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Kitto's Popular Cyclopedia of Biblial Literature

Cuttings in the Flesh

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Among the prohibitory laws which God gave the Israelites there was one that expressly forbad the practice embraced in those words, viz. 'Ye shall not make any cuttings in your flesh for the dead' (). It is evident from this law that such a species of self-inflicted torture obtained among the nations of Canaan; and it was, doubtless, to guard His people against the adoption of so barbarous a habit, in its idolatrous form, that God led Moses to reiterate the prohibition: 'They shall not make baldness upon their heads, neither shall they shave off the corner of their beards, nor make any cuttings in their flesh' (; ).

Investing his imaginary deities with the attributes of cruelty, man has, at all times and in all countries, instituted a form of religion consisting in cruel rites and bloody ceremonies. If then we look to the practices of the heathen world, whether of ancient or modern times, we shall find that almost the entire of their religion consisted of rites of deprecation. Fear of the Divine displeasure would seem to have been the leading feature in their religious impressions. The universal prevalence of human sacrifices throughout the Gentile world is, in itself, a decisive proof of the light in which the human mind, unaided by revelation, is disposed to view the Divinity.

It was doubtless such mistaken views of the character of God that led the prophets of Baal () to cut their bodies with lancets, supposing that, by mingling their own blood with that of the offered sacrifice, their god must become more attentive to the voice of entreaty. In fact it was a current opinion among the ancient heathen that the gods were jealous of human happiness; and in no part of the heathen world did this opinion more prevail, according to Sanchoniathon's account, than among the inhabitants of those very countries which surrounded that land where God designed to place his people Israel. Hence we see why God would lay them under the wholesome influence of such a prohibitory law as that under consideration: 'Ye shall not make any cutting in your flesh for the dead.' The ancients were very violent in their expression of sorrow. Virgil represents the sister of Dido as tearing her face with her nails, and beating her breasts with her fists.

The present writer has seen in India the same wild exhibition of grief for the departed relative or friend. Some of the learned think that that law of Solon's, which was transferred by the Romans into the Twelve Tables, that women in mourning should not scratch their cheeks, derived its origin from this law of Moses (). But, however this opinion may be questioned, it would appear that the simple tearing of their flesh out of grief and anguish of spirit is taken, in other parts of Scripture, as a mark of affection: thus (), 'Every head shall be bald, every beard clipped, and upon all cuttings.' Again (): 'Both the great and the small shall die in the land: they shall not be buried, neither shall men lament for them, nor cut themselves.' So (): 'There came from Samaria fourscore men having their heads shaven and their clothes rent, and having cut themselves, with offerings to the house of the Lord.'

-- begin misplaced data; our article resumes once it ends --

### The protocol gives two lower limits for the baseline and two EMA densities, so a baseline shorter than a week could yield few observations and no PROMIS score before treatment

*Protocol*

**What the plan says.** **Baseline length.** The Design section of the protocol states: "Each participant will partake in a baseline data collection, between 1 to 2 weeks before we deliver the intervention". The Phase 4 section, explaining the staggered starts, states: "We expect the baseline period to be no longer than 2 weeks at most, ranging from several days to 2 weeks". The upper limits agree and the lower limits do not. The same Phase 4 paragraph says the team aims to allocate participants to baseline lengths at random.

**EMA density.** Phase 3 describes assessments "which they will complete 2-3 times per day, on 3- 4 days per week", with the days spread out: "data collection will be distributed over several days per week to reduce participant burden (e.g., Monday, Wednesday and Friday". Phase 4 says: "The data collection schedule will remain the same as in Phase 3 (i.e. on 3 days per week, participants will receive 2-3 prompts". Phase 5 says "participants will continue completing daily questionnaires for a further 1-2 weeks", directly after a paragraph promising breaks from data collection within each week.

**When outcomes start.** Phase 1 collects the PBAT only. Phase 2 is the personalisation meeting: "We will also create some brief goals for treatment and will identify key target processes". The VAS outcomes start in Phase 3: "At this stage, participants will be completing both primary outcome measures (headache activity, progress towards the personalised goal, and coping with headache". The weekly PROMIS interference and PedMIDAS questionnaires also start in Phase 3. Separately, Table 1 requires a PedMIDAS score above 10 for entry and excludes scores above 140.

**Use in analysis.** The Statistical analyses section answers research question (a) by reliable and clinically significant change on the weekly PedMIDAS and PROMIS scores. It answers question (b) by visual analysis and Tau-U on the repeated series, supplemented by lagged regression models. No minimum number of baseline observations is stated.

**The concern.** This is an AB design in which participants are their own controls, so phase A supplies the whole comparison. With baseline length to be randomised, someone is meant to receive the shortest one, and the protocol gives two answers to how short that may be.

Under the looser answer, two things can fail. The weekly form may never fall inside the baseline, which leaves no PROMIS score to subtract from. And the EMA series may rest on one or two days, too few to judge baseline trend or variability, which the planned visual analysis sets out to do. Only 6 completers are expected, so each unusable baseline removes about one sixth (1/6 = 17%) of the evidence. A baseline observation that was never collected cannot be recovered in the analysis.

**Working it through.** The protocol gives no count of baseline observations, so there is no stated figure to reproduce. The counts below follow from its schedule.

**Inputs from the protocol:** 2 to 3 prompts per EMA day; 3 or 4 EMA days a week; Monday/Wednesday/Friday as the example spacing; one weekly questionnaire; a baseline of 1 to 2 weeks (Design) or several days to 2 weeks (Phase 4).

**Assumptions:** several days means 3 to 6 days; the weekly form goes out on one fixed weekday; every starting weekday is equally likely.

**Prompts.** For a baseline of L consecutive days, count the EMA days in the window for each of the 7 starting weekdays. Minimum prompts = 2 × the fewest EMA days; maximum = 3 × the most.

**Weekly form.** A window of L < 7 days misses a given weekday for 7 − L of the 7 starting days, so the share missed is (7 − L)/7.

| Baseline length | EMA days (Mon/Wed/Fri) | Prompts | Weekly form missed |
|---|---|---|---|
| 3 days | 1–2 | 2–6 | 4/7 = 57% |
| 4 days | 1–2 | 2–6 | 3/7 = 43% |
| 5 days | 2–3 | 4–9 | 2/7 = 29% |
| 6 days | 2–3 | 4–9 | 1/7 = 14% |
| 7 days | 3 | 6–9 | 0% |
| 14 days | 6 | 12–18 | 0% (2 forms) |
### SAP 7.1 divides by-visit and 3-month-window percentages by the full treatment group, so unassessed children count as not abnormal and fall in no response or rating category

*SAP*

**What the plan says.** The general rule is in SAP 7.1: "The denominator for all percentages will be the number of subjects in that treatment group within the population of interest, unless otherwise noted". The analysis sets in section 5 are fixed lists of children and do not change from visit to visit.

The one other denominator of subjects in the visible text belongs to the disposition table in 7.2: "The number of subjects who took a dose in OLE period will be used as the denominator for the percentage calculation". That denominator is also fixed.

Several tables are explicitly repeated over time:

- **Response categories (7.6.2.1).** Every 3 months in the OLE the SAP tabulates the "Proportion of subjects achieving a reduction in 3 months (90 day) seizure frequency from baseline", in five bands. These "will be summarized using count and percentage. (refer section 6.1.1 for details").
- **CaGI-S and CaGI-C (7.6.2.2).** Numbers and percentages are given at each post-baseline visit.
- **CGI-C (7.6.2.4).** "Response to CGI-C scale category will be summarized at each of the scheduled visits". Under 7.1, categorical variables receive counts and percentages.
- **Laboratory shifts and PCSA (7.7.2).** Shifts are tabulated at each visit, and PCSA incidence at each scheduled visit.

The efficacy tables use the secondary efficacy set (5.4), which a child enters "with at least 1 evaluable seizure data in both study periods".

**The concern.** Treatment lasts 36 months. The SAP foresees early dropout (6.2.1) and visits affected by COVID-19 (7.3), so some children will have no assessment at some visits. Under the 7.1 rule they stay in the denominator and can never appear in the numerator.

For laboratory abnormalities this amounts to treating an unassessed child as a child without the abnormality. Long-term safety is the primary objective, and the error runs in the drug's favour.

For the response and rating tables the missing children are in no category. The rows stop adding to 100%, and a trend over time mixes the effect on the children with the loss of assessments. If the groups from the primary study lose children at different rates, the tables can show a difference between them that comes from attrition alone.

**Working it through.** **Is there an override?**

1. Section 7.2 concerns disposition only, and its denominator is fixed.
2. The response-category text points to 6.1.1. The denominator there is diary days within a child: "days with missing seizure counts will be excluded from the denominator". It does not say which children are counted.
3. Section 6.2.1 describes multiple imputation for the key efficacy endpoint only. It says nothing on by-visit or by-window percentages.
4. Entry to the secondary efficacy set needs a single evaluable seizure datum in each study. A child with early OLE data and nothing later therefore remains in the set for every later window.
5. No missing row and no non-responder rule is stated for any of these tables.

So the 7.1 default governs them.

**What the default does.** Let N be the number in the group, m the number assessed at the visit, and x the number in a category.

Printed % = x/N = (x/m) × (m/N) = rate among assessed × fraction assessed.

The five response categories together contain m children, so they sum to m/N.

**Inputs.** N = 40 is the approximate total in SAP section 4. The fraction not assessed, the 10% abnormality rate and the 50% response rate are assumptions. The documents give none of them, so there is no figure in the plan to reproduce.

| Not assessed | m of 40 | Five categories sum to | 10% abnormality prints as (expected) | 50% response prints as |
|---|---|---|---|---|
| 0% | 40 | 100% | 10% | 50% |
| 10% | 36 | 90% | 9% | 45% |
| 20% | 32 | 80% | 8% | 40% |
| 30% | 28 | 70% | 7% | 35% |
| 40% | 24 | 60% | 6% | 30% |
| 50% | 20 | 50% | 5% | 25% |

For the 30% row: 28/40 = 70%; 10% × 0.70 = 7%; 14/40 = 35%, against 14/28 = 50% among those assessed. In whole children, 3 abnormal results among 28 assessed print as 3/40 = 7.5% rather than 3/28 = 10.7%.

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Fig. 143—Cuttings in the Flesh

The spirit of Islam is less favorable than that of heathenism to displays of this kind: yet examples of them are not of rare occurrence even in the Muslim countries of Western Asia, including Palestine itself. The annexed figure is copied from one which is represented in many of the books of travel in Egypt and Palestine which were printed in the seventeenth century. It is described by the missionary Eugene Roger as representing 'one of those calenders or devotees whom the Arabs name Balhoaua,' and whom the simple people honor as holy martyrs. He appears in public with a scimitar stuck through the fleshy part of his side, with three heavy iron spikes thrust through the muscles of his arm, and with a feather inserted into a cut in his forehead. He moves about with great composure, and endures all these sufferings, hoping for recompense in the Paradise of Mohammed.

From the examples which have been produced, we may very safely conclude that the expression 'cuttings in the flesh,' in these passages of Scripture, was designed, as already intimated, to declare the feeling of strong affection; as though the living would say, 'See how little we regard the pleasures of life, since now the object of our affection is removed from us!' We must therefore come back to our former position, that it was against those self-inflicted tortures, by which the unhappy devotees vainly thought to deprecate the wrath of their angry gods towards their deceased relatives and friends, this law of Moses was especially aimed.'

 

 

 

 


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Bibliography Information
Kitto, John, ed. Entry for 'Cuttings in the Flesh'. "Kitto's Popular Cyclopedia of Biblial Literature". https://www.studylight.org/encyclopedias/kbe/c/cuttings-in-the-flesh.html.

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